Gartin Building Courtroom with the Great Seal of the State of Mississippi

Drug Court graduates to hear Andy Taggart’s tragic loss

April 11, 2014

Madison County attorney Andy Taggart and his wife Karen have turned their personal anguish at the suicide of their son Brad into a mission to reach others before drugs drag them down the same path.

Andy Taggart will be the guest speaker May 8 in Walnut Grove at the Eighth Judicial District Drug Court graduation. The ceremony is scheduled for 2 p.m. at the Pine Grove Pentecostal Church, 3379 Pine Grove Road, Walnut Grove.

Fifteen participants are expected to graduate, said Drug Court Coordinator Marcus Ellis. About 170 people from Leake, Neshoba, Newton and Scott counties are enrolled in the Eighth District Drug Court program under the supervision of Circuit Judge Vernon Cotten.

Ellis said, “These graduations represent a long, hard struggle to gain control of addictions, both drug and alcohol related. They are the culmination of rehabilitation programs, extensive aftercare programs, Narcotics and Alcoholics Anonymous meetings, significant staff intervention via random and frequent drug testing, and intensive judicial supervision.”

Ellis repeats his mantra about Drug Court graduations: “They are positive proof that Drug Courts work!”

Since their son Brad Taggart’s death, Andy and Karen Taggart have spoken at churches, to high school groups, and on college campuses. He spoke to a Drug Court gathering for the first time on Oct. 22, 2013, during the Seventeenth Circuit Drug Court graduation in Hernando.

“We were so impressed with the program, and with the need to continue to expand drug court services,” Taggart said in an interview last fall.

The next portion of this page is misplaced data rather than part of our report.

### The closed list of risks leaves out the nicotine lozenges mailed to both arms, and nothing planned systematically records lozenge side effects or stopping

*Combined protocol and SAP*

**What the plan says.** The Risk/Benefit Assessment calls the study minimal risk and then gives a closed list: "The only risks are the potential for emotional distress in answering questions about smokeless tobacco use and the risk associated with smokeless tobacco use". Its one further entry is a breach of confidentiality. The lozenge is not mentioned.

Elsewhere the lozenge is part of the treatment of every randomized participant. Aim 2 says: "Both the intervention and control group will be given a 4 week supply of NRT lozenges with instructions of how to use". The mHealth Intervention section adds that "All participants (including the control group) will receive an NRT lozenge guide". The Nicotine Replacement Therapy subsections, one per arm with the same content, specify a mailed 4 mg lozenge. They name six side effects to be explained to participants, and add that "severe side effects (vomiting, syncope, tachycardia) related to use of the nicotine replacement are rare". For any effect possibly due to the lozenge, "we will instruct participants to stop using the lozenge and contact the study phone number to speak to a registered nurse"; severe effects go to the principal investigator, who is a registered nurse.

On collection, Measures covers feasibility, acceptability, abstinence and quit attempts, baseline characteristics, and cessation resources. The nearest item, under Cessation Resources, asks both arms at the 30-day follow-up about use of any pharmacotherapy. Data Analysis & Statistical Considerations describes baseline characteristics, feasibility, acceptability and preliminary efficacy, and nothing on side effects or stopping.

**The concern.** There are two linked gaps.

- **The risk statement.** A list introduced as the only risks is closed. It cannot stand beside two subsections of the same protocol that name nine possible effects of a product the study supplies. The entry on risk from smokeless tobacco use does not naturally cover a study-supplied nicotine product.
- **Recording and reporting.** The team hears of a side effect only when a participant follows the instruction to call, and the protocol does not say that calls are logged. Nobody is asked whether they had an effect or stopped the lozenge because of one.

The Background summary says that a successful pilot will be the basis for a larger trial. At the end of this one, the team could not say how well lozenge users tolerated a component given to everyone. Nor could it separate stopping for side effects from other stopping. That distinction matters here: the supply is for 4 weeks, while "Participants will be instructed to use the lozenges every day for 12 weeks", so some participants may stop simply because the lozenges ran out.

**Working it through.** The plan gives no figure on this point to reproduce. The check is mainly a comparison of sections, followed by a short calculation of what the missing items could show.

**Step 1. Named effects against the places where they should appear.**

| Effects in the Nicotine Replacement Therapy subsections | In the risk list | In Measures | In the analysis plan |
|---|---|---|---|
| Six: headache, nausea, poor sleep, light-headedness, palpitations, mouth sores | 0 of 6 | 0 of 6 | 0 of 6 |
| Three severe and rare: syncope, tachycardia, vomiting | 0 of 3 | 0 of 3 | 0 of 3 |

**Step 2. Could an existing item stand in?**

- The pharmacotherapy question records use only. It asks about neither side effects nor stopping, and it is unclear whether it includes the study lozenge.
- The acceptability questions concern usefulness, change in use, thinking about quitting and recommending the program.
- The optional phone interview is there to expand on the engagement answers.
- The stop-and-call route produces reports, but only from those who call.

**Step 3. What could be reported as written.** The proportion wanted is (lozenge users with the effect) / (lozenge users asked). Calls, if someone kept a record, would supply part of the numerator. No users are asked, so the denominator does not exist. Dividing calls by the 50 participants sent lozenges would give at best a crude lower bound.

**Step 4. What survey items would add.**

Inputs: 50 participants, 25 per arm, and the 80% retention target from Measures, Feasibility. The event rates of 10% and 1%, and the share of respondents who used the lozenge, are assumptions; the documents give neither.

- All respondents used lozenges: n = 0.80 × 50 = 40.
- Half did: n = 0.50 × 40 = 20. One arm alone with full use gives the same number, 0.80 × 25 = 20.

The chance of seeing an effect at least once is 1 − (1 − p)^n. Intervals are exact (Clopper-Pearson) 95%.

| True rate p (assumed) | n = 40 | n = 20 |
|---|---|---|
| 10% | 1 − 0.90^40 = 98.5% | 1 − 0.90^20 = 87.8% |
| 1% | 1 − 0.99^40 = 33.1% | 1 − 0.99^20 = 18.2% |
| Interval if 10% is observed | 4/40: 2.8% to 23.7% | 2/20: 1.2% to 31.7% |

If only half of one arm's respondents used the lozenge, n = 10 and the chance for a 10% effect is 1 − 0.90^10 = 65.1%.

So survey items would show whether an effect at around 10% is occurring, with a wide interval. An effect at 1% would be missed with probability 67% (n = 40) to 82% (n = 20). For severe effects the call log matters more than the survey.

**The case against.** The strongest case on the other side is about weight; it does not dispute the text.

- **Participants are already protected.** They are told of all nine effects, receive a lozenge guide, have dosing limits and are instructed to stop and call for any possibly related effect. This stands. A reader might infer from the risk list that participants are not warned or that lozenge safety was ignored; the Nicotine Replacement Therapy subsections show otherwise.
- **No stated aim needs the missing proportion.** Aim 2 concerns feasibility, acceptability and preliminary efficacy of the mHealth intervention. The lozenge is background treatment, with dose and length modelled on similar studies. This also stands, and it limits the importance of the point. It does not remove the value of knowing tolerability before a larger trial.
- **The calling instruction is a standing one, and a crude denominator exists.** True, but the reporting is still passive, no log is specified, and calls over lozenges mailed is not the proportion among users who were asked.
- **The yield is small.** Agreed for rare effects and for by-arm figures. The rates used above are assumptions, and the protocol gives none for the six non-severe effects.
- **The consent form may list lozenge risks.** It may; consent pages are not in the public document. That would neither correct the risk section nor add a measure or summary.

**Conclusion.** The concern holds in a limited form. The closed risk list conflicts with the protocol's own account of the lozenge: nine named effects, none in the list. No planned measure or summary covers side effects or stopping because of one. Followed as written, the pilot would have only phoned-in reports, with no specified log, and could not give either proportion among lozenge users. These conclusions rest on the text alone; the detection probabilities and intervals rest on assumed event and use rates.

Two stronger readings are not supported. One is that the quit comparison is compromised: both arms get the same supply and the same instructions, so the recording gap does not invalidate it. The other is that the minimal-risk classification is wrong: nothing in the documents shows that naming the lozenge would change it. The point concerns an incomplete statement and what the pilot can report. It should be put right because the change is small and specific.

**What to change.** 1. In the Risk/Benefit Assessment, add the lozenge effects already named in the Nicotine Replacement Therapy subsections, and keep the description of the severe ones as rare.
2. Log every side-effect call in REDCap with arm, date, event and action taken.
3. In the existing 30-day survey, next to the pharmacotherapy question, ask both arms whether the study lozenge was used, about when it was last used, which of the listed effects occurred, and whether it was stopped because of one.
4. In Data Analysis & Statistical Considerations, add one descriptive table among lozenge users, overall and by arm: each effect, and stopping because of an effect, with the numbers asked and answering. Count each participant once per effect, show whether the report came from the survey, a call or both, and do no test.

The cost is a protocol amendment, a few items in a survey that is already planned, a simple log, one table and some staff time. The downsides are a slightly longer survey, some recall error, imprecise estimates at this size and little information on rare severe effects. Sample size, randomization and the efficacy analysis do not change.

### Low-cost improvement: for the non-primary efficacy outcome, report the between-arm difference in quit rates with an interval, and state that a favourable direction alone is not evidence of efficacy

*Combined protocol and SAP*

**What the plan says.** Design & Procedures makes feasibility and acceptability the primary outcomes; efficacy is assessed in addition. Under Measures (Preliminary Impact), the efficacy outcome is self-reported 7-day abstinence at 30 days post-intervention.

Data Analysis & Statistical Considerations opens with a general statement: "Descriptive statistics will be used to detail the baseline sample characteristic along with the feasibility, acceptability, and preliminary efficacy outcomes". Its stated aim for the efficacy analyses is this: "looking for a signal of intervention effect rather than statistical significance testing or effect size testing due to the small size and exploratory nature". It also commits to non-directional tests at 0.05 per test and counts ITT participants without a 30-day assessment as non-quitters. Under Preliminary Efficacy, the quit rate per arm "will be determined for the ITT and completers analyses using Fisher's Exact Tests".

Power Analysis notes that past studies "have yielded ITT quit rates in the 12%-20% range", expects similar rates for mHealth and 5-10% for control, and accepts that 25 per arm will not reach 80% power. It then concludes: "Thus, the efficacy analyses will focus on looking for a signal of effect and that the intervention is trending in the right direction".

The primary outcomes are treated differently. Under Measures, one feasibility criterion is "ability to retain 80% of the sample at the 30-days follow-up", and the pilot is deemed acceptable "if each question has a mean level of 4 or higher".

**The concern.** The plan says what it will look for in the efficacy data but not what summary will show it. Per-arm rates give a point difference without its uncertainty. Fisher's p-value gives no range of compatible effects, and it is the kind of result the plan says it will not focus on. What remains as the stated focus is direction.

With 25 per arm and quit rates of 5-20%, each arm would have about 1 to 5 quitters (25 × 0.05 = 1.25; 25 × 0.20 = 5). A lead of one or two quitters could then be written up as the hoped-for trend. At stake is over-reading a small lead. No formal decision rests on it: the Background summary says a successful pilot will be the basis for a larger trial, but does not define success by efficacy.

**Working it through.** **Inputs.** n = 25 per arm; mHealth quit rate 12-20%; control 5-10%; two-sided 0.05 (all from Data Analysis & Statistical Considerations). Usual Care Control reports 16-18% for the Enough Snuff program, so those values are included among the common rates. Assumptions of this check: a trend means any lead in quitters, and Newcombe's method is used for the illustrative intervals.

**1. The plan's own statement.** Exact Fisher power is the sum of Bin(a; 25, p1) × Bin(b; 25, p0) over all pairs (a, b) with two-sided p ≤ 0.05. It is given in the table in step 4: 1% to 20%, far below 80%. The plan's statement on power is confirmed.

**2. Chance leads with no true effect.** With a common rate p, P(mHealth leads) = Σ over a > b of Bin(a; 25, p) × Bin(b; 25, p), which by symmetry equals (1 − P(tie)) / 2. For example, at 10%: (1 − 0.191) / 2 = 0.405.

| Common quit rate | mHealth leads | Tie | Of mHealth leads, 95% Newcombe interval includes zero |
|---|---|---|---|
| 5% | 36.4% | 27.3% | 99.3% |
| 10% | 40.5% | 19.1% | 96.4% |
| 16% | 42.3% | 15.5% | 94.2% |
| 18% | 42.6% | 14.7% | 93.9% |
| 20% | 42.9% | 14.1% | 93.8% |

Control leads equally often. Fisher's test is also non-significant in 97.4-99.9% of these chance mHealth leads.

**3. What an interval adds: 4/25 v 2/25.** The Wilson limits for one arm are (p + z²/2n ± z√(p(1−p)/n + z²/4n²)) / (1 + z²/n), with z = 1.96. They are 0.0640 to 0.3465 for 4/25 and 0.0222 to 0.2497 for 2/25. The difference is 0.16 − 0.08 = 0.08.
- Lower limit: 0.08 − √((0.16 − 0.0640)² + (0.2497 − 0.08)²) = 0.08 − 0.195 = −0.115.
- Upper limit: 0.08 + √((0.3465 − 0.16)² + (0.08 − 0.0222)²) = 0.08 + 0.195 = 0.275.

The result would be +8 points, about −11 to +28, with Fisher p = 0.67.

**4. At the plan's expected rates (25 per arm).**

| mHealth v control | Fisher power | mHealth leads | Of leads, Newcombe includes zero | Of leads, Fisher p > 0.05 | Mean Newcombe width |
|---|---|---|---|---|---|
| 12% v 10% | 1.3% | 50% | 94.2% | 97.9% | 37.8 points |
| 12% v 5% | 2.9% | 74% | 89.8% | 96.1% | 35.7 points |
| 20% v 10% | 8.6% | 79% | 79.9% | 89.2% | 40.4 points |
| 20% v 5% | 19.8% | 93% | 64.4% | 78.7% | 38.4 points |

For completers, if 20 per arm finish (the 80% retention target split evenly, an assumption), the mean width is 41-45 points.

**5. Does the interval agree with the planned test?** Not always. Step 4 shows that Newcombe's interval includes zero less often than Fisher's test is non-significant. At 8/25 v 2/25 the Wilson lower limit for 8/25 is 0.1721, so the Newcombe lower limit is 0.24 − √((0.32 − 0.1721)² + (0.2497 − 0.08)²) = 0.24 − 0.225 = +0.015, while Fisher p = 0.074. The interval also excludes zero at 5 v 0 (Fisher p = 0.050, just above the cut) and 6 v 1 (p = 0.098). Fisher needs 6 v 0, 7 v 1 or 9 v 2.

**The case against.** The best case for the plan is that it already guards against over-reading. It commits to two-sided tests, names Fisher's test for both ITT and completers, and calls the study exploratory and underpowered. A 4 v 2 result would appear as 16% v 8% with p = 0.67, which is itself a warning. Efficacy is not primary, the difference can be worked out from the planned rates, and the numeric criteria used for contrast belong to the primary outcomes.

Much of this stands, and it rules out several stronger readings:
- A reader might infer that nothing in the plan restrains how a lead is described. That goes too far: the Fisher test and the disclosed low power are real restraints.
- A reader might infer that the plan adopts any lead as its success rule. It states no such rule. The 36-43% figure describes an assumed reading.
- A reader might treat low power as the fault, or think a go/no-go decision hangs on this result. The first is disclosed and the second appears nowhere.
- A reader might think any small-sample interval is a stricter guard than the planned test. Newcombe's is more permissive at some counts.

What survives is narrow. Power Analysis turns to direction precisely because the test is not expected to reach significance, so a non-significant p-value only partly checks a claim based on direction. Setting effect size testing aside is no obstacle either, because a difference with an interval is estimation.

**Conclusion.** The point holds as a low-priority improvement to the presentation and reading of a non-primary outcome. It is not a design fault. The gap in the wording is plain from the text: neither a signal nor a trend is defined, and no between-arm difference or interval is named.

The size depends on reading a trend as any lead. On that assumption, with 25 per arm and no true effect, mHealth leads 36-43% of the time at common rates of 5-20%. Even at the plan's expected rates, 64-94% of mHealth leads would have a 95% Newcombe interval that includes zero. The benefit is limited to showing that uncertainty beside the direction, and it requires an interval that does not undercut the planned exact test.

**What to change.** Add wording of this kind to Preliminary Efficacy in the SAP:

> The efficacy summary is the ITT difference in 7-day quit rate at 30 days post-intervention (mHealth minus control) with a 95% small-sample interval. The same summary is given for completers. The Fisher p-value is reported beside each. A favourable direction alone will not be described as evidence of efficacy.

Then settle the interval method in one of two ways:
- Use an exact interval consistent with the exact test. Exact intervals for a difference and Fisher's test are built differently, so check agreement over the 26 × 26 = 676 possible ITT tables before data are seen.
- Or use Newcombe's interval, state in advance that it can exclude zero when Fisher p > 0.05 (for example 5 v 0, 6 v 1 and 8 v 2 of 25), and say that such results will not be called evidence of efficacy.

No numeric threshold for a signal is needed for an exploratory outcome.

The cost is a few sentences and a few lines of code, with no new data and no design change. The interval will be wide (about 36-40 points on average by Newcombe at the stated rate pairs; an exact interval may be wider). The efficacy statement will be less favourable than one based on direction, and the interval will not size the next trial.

Taggart, an attorney, author, frequent political commentator and former chief of staff to the late Gov. Kirk Fordice, is angry. He is determined to do something about it.

“Don’t believe this can’t happen to you,” he said. “This scourge is going to continue taking lives until we are willing to beat it back.”

“The message is, hear the alarm of the series of bad choices our son made that ended up ultimately in his death. We are very hopeful that by telling our story, that we can have an effect on other people’s decisions,” Taggart said.

“He was 21. He took his own life July 10 (2012). He had been involved in drugs for about a year,” Taggart said. “He shot himself in our front yard and we didn’t know anything about his drug use. Brad sort of suffered it silently without us ever knowing about it.”

Taggart said that a toxicology report showed that his son had no drugs in his system when he died. But the letter Brad Taggart left for his parents laid out the devastating psychological toll of his addiction and summarized the downward spiral of the past year.

The two-page suicide note began, “I hate that I’m putting you through this. The last thing I want is to bring you all grief but I cannot go on living any longer. I’ve lost my mind due to drugs. I have no emotion, I cannot be happy ever and I’m empty inside. Drugs have robbed me of my memory and knowledge that I’ve gained. I have zero reading comprehension skills and my attention span is about 10 seconds. I spend the majority of the day staring off into space.”

The letter outlined a progression from marijuana use to LSD, which Brad Taggart wrote of as “a way that I could escape into an alternate reality, one that was euphoric and free of problems. I also began using mushrooms, MDMA, cocaine and nitrous oxide. My drug use didn’t seem to affect me. I actually felt as though I was improving as a person somehow. I knew myself better and was outgoing and it was nice. My view of reality was skewed by drugs.” He concluded the letter with, “I love you.”

Seventeenth Circuit Judge Jimmy McClure of Sardis has heard similar stories repeatedly in supervising Drug Court, although not with such a heart-wrenching end. “This can happen to any family. It can happen to young and old, rich and poor, black and white. Drugs are the great equalizer.”

Seventeenth Circuit Judge Robert Chamberlin of Hernando said, “It was an extremely powerful message. It certainly helped us realize what we are working towards in this drug court program. Hopefully, these efforts will lead to more stories of redemption – such as the ones told by our graduates ...rather than a family's painful tragedy.”